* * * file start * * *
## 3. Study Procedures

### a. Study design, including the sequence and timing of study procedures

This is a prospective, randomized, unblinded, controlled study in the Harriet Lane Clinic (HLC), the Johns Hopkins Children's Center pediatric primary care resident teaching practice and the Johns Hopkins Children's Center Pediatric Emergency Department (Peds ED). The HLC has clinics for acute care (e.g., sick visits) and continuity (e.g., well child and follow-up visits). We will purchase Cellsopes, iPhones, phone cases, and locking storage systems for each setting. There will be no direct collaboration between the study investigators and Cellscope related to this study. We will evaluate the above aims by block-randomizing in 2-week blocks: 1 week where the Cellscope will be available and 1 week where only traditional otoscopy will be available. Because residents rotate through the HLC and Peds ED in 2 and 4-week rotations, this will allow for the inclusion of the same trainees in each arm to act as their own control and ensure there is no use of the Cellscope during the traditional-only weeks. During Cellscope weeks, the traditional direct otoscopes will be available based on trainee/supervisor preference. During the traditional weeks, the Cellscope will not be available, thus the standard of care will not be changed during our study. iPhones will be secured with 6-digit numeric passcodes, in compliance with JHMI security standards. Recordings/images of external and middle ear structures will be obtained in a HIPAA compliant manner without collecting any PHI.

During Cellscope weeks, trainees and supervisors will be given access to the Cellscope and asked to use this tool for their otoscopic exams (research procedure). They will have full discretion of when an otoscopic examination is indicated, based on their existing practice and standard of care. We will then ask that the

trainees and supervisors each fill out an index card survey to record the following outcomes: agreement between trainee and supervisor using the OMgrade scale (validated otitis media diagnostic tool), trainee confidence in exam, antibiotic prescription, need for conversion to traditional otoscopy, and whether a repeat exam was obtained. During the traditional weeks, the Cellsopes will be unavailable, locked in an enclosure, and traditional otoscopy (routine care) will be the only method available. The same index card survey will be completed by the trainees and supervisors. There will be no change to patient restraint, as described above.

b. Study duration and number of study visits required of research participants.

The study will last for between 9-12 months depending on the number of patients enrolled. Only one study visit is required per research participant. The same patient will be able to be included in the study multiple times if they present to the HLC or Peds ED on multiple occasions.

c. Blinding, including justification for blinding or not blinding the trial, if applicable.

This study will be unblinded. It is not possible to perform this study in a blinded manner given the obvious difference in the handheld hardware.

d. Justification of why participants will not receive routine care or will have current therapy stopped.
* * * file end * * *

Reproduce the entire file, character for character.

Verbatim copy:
## 3. Study Procedures

### a. Study design, including the sequence and timing of study procedures

This is a prospective, randomized, unblinded, controlled study in the Harriet Lane Clinic (HLC), the Johns Hopkins Children's Center pediatric primary care resident teaching practice and the Johns Hopkins Children's Center Pediatric Emergency Department (Peds ED). The HLC has clinics for acute care (e.g., sick visits) and continuity (e.g., well child and follow-up visits). We will purchase Cellsopes, iPhones, phone cases, and locking storage systems for each setting. There will be no direct collaboration between the study investigators and Cellscope related to this study. We will evaluate the above aims by block-randomizing in 2-week blocks: 1 week where the Cellscope will be available and 1 week where only traditional otoscopy will be available. Because residents rotate through the HLC and Peds ED in 2 and 4-week rotations, this will allow for the inclusion of the same trainees in each arm to act as their own control and ensure there is no use of the Cellscope during the traditional-only weeks. During Cellscope weeks, the traditional direct otoscopes will be available based on trainee/supervisor preference. During the traditional weeks, the Cellscope will not be available, thus the standard of care will not be changed during our study. iPhones will be secured with 6-digit numeric passcodes, in compliance with JHMI security standards. Recordings/images of external and middle ear structures will be obtained in a HIPAA compliant manner without collecting any PHI.

During Cellscope weeks, trainees and supervisors will be given access to the Cellscope and asked to use this tool for their otoscopic exams (research procedure). They will have full discretion of when an otoscopic examination is indicated, based on their existing practice and standard of care. We will then ask that the

trainees and supervisors each fill out an index card survey to record the following outcomes: agreement between trainee and supervisor using the OMgrade scale (validated otitis media diagnostic tool), trainee confidence in exam, antibiotic prescription, need for conversion to traditional otoscopy, and whether a repeat exam was obtained. During the traditional weeks, the Cellsopes will be unavailable, locked in an enclosure, and traditional otoscopy (routine care) will be the only method available. The same index card survey will be completed by the trainees and supervisors. There will be no change to patient restraint, as described above.

b. Study duration and number of study visits required of research participants.

The study will last for between 9-12 months depending on the number of patients enrolled. Only one study visit is required per research participant. The same patient will be able to be included in the study multiple times if they present to the HLC or Peds ED on multiple occasions.

c. Blinding, including justification for blinding or not blinding the trial, if applicable.

This study will be unblinded. It is not possible to perform this study in a blinded manner given the obvious difference in the handheld hardware.

d. Justification of why participants will not receive routine care or will have current therapy stopped.